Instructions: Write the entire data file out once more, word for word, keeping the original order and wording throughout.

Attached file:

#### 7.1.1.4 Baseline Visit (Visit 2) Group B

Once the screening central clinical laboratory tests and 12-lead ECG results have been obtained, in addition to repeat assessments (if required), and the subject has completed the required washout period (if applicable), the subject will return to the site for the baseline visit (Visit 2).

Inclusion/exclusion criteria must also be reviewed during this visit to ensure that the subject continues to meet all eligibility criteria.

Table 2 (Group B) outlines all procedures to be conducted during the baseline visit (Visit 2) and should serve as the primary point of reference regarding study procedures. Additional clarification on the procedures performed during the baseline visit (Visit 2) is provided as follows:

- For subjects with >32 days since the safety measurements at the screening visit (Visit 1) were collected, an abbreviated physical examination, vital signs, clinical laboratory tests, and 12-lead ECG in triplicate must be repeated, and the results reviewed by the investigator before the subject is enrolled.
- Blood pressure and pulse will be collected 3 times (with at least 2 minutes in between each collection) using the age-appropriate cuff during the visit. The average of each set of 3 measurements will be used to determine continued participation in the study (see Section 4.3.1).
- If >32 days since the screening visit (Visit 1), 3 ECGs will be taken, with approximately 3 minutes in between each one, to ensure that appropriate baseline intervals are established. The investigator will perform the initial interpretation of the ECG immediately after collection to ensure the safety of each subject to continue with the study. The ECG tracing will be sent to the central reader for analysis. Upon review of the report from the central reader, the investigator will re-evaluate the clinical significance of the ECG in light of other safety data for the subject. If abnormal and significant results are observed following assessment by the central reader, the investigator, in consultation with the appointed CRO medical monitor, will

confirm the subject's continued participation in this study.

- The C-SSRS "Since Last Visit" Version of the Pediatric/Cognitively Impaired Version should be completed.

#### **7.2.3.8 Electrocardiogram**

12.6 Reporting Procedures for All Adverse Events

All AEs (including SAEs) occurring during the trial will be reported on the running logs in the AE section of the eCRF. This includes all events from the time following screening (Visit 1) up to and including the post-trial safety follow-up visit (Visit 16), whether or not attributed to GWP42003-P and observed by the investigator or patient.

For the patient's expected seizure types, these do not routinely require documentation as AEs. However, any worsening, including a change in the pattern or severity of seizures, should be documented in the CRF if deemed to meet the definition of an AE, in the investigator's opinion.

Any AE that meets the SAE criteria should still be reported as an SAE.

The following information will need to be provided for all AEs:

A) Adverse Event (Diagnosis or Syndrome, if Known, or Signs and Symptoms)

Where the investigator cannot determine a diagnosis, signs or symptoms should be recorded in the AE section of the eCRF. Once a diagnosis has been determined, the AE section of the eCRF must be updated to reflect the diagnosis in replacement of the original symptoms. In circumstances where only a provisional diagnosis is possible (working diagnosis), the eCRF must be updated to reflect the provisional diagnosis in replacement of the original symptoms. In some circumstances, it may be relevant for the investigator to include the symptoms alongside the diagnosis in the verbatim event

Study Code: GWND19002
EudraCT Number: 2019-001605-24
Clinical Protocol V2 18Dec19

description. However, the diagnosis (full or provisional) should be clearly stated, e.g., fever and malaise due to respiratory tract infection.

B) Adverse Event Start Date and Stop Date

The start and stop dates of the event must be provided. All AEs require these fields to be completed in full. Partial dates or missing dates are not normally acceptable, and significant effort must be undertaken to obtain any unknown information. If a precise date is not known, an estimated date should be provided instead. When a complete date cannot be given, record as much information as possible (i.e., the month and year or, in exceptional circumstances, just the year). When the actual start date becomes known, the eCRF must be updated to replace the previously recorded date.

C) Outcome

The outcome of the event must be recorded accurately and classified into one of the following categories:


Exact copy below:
#### 7.1.1.4 Baseline Visit (Visit 2) Group B

Once the screening central clinical laboratory tests and 12-lead ECG results have been obtained, in addition to repeat assessments (if required), and the subject has completed the required washout period (if applicable), the subject will return to the site for the baseline visit (Visit 2).

Inclusion/exclusion criteria must also be reviewed during this visit to ensure that the subject continues to meet all eligibility criteria.

Table 2 (Group B) outlines all procedures to be conducted during the baseline visit (Visit 2) and should serve as the primary point of reference regarding study procedures. Additional clarification on the procedures performed during the baseline visit (Visit 2) is provided as follows:

- For subjects with >32 days since the safety measurements at the screening visit (Visit 1) were collected, an abbreviated physical examination, vital signs, clinical laboratory tests, and 12-lead ECG in triplicate must be repeated, and the results reviewed by the investigator before the subject is enrolled.
- Blood pressure and pulse will be collected 3 times (with at least 2 minutes in between each collection) using the age-appropriate cuff during the visit. The average of each set of 3 measurements will be used to determine continued participation in the study (see Section 4.3.1).
- If >32 days since the screening visit (Visit 1), 3 ECGs will be taken, with approximately 3 minutes in between each one, to ensure that appropriate baseline intervals are established. The investigator will perform the initial interpretation of the ECG immediately after collection to ensure the safety of each subject to continue with the study. The ECG tracing will be sent to the central reader for analysis. Upon review of the report from the central reader, the investigator will re-evaluate the clinical significance of the ECG in light of other safety data for the subject. If abnormal and significant results are observed following assessment by the central reader, the investigator, in consultation with the appointed CRO medical monitor, will

confirm the subject's continued participation in this study.

- The C-SSRS "Since Last Visit" Version of the Pediatric/Cognitively Impaired Version should be completed.

#### **7.2.3.8 Electrocardiogram**

12.6 Reporting Procedures for All Adverse Events

All AEs (including SAEs) occurring during the trial will be reported on the running logs in the AE section of the eCRF. This includes all events from the time following screening (Visit 1) up to and including the post-trial safety follow-up visit (Visit 16), whether or not attributed to GWP42003-P and observed by the investigator or patient.

For the patient's expected seizure types, these do not routinely require documentation as AEs. However, any worsening, including a change in the pattern or severity of seizures, should be documented in the CRF if deemed to meet the definition of an AE, in the investigator's opinion.

Any AE that meets the SAE criteria should still be reported as an SAE.

The following information will need to be provided for all AEs:

A) Adverse Event (Diagnosis or Syndrome, if Known, or Signs and Symptoms)

Where the investigator cannot determine a diagnosis, signs or symptoms should be recorded in the AE section of the eCRF. Once a diagnosis has been determined, the AE section of the eCRF must be updated to reflect the diagnosis in replacement of the original symptoms. In circumstances where only a provisional diagnosis is possible (working diagnosis), the eCRF must be updated to reflect the provisional diagnosis in replacement of the original symptoms. In some circumstances, it may be relevant for the investigator to include the symptoms alongside the diagnosis in the verbatim event

Study Code: GWND19002
EudraCT Number: 2019-001605-24
Clinical Protocol V2 18Dec19

description. However, the diagnosis (full or provisional) should be clearly stated, e.g., fever and malaise due to respiratory tract infection.

B) Adverse Event Start Date and Stop Date

The start and stop dates of the event must be provided. All AEs require these fields to be completed in full. Partial dates or missing dates are not normally acceptable, and significant effort must be undertaken to obtain any unknown information. If a precise date is not known, an estimated date should be provided instead. When a complete date cannot be given, record as much information as possible (i.e., the month and year or, in exceptional circumstances, just the year). When the actual start date becomes known, the eCRF must be updated to replace the previously recorded date.

C) Outcome

The outcome of the event must be recorded accurately and classified into one of the following categories: